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1 April 2019

Dr Ingo Borchert is Senior Lecturer in Economics and Julia Magntorn Garrett is a Research Officer in Economics at the University of Sussex. Both are fellows of the UK Trade Policy Observatory. 

During the first round of the indicative voting process at Parliament, the motion that proposes a permanent customs union attracted the second highest number of Ayes and was rejected by the slimmest margin of all eight motions.  This result shows the prevailing preoccupation with trade in merchandise goods.  Amongst other things, a customs union alone does nothing for services trade.  In this blog, we set out why the continued neglect of services trade is a major concern for the UK economy.[1] A twin-jet aircraft with just one engine on would ordinarily be bound for an emergency landing rather than for a smooth journey ahead.

It is sometimes noted that the UK is the second largest exporter of services in the world in spite of not being the second largest economy in the world.  Yet even this statement does not do justice to the salience of services exports for the UK.  In fact, the UK is the most services-export-intensive country of any major economy in the world.  What does this mean?  When looking at the combined value of services and goods exports, services account for nearly one half (44.3%) of total UK exports in 2017.  In global comparison, this is an extraordinarily high share.  It actually puts the UK right at the top of the league table of the 25 largest services exporters in the world (Figure 1).  For instance, the UK share of services exports is appreciably higher—by 11 percentage points—than the corresponding share in the United States (33%) or the EU average share excluding the UK (26%).  The same top spot for the UK obtains when only ‘Other Commercial Services’ exports are considered, which would exclude Transport services and Travel, respectively.

The UK economy has not always been in this position.  Rather, the salience of services for UK exports is the result of a secular rise in the share of services in total trade over two decades.  This share was only about 25% at the beginning of the 1990s, much in line with the stylised fact that services trade typically accounts for about one-fifth of the value of exports.  Yet, from that point in time, the UK share rose to nearly 45% in 2017.

Figure 1: Share of Total Services Exports in Total Exports, 2010 and 2017

Source: WTO Services Trade Statistics as of February 2019. Total Exports denote the sum of services and merchandise goods exports, respectively. Macao excluded from the graph.

Not only are services uniquely important for the UK in terms of export magnitudes, services exports also exhibit higher and more stable growth rates.  This became most apparent during the recent global financial crisis of 2007-10, as services exports proved much more resilient than goods trade.  Figure 2 shows that, during the crisis, the value of goods exports fell massively in 2007 and 2009.  During the same period, services exports continued to grow, albeit at temporarily lower rates.  The reasons are manifold – ranging from not being dependent on trade finance to a presumably lower demand elasticity – but in any event services exports proved considerably more stable during times of economic distress.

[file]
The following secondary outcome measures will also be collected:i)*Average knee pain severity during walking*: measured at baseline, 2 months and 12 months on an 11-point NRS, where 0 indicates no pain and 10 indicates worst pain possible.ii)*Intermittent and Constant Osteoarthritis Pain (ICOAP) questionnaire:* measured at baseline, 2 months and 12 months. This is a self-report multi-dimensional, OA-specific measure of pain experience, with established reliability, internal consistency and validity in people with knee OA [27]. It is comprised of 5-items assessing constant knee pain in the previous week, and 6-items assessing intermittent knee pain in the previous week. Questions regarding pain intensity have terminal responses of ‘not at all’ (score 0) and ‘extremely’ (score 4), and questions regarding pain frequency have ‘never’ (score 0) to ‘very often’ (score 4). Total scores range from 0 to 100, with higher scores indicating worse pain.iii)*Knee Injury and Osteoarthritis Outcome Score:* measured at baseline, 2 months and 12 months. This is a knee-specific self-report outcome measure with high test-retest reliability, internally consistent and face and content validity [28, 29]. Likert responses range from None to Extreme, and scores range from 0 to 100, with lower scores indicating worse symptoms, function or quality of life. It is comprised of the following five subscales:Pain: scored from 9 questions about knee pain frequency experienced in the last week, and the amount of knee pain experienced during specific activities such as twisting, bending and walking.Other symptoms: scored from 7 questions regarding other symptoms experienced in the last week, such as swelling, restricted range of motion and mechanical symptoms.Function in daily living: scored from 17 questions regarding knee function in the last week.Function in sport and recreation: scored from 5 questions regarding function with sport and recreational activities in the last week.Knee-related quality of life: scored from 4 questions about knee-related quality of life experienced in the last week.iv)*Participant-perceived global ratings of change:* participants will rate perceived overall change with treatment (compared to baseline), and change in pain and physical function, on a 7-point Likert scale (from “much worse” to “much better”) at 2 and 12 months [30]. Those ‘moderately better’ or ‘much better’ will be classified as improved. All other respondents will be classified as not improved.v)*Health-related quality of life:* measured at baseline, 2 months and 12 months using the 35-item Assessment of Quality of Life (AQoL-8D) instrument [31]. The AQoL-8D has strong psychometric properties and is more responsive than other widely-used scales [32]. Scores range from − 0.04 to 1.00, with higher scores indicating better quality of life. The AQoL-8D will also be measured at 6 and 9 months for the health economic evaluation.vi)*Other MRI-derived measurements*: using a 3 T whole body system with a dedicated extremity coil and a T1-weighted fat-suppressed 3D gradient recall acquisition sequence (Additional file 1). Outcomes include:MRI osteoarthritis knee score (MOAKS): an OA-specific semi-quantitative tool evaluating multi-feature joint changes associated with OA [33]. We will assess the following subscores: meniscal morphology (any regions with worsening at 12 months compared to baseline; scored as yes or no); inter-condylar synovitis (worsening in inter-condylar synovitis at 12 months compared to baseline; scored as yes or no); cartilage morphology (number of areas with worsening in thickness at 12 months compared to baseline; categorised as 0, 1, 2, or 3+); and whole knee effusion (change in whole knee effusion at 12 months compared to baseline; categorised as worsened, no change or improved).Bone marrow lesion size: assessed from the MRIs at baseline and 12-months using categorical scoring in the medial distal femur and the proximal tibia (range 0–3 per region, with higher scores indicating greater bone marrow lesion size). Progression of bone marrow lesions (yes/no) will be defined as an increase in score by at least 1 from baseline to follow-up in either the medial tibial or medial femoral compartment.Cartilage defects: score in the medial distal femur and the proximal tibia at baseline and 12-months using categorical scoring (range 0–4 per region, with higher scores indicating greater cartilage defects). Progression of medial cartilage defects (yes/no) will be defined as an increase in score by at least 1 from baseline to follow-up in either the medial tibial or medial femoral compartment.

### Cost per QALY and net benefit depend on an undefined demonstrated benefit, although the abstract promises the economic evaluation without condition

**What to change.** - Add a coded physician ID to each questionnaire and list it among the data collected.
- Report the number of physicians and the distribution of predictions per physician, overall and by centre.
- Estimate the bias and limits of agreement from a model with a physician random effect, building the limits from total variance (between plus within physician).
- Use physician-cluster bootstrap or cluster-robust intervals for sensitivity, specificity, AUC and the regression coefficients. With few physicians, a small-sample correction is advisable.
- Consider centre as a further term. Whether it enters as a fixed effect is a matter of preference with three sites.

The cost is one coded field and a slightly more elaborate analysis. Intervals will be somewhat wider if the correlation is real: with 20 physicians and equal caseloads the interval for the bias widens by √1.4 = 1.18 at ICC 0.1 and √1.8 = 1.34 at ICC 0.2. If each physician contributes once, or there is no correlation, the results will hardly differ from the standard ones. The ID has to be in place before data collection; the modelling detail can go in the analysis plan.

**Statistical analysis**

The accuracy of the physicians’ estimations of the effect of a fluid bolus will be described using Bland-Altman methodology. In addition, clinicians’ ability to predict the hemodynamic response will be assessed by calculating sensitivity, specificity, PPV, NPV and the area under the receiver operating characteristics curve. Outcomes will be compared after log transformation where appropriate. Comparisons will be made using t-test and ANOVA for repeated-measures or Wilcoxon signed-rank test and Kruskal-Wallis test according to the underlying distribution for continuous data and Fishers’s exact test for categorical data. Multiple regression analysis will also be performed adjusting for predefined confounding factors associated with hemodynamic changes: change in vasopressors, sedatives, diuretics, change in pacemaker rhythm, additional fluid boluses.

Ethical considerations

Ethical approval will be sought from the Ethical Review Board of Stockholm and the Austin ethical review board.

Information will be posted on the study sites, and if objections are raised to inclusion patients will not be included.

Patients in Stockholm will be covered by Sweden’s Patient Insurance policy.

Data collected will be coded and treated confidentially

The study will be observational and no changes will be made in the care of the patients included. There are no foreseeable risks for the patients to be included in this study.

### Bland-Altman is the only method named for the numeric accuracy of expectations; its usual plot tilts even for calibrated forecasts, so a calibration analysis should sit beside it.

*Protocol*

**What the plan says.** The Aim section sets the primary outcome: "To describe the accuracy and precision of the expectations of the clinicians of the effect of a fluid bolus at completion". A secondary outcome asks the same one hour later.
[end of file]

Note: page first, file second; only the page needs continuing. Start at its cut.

The relatively less volatile performance of services exports was also accompanied by more buoyant growth.  Over the entire period 2000-17 depicted in Figure 2, UK services exports grew at an average annual rate of 7.4% as opposed to the average growth rate for goods exports of 4.0%.  Clearly, resilience and growth rates are related.  The lower average growth rate of goods exports is at least in part a consequence of its higher susceptibility to economic fluctuations.

Figure 2: Annual Growth Rates of UK Goods and Services Exports, 2000-2017

Source: ONS Pink Book 2018, Chapter 9. Authors’ calculations.

The success story of services comes from a combination of structural factors as well as policy reform, especially in the European context.  As for the former, many services are relatively skill-intensive to produce compared to goods, and the UK’s highly skilled workforce – not all of whom are UK nationals – have contributed to the services success story.  In addition, (and this is a major factor for the London and South East region) certain service sectors also benefit from co-location with other service activities, such as professional business services related to finance and insurance, or the creative industries that cater for various aspects of the digital economy.